David Bourget (Western Ontario)
David Chalmers (ANU, NYU)
Rafael De Clercq
Ezio Di Nucci
Jack Alan Reynolds
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In Encyclopedia of the life sciences. Macmillan 383-386 (2001)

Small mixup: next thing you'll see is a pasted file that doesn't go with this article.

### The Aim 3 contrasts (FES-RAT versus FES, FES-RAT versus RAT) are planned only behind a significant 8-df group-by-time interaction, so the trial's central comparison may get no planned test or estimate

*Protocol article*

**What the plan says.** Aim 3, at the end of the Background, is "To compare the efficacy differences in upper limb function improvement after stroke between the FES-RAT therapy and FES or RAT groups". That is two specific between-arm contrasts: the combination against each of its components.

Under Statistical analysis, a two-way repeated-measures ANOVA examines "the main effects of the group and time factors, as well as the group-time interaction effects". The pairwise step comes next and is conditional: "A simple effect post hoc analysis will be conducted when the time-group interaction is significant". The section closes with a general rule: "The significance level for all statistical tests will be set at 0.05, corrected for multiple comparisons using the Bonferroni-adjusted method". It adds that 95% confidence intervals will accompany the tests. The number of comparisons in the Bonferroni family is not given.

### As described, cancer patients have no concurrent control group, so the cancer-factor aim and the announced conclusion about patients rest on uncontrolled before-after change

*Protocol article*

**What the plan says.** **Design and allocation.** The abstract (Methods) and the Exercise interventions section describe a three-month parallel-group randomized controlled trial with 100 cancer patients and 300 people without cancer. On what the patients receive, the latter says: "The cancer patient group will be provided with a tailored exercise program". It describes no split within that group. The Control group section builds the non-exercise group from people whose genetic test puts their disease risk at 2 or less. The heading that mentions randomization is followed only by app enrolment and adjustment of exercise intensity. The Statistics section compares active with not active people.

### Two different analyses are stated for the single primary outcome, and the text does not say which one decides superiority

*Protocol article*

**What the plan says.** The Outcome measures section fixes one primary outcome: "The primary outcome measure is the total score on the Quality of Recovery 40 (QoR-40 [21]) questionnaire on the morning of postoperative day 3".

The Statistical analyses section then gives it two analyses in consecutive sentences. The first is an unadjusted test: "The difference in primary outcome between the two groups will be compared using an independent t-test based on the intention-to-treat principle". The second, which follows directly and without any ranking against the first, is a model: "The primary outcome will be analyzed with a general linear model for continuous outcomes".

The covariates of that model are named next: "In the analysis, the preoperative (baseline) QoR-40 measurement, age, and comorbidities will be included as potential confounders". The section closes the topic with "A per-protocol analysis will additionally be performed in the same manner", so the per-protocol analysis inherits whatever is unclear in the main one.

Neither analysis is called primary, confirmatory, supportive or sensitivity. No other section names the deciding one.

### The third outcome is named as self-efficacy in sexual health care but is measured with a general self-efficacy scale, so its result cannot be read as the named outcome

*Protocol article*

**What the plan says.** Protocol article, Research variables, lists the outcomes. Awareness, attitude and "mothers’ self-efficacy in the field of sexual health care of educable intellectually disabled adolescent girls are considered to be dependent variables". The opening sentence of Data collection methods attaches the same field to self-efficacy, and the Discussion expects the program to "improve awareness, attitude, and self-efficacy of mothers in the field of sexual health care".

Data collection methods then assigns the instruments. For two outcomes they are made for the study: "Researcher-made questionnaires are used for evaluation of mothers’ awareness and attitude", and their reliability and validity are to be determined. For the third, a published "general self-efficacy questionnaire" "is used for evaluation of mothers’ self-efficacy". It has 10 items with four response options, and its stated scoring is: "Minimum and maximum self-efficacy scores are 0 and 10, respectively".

Descartes was born in La Haye (now Descartes) in Touraine and educated at the Jesuit college of La Fleche` in Anjou. Descartes’modern reputation as a rationalistic armchair philosopher, whose mind–body dualism is the source of damaging divisions between psychology and the life sciences, is almost entirely undeserved. Some 90% of his surviving correspondence is on mathematics and scientiﬁc matters, from acoustics and hydrostatics to chemistry and the practical problems of constructing scientiﬁc instruments. Descartes was just as interested in the motions of matter as in the supernatural soul, and he advised against spending too much time on metaphysical inquiries which neglect imagination and the senses. After meeting the Dutch engineer Isaac Beeckman in 1618, Descartes became committed to a systematically ‘mechanical’account of nature. This involved explaining all natural processes in terms of interactions between microscopic material bodies in motion. Descartes modelled his physics and cosmology on the behaviour of ﬂuids, which also have a distinctive and central role in his physiology: the key processes for natural philosophical investigation are the circulation and mutual displacement of constrained bodies, rather than the isolated collisions of atoms in a void. Descartes settled in Holland in 1628, and commenced an ambitious programme of physiological research. In 1630 he was ‘studying chemistry and anatomy simultaneously’, and in late 1632 he was ‘dissecting the heads of various animals’, in order to ‘explain what imagination, memory, etc. consist in’. By late 1633 Descartes had almost completed L’homme, the Treatise on Man; but he abandoned plans to publish it along with a work on matter theory and optics which relied on Copernican cosmology, after he heard of the condemnation of Galileo. L’homme was published posthumously in 1662 (Latin) and 1664 (French); not until 1972 was it fully translated into English. L’homme draws on many (mostly unnamed) Renaissance medical writers, and covers, ﬁrstly, a range of traditional physiological topics, such as digestion and respiration..
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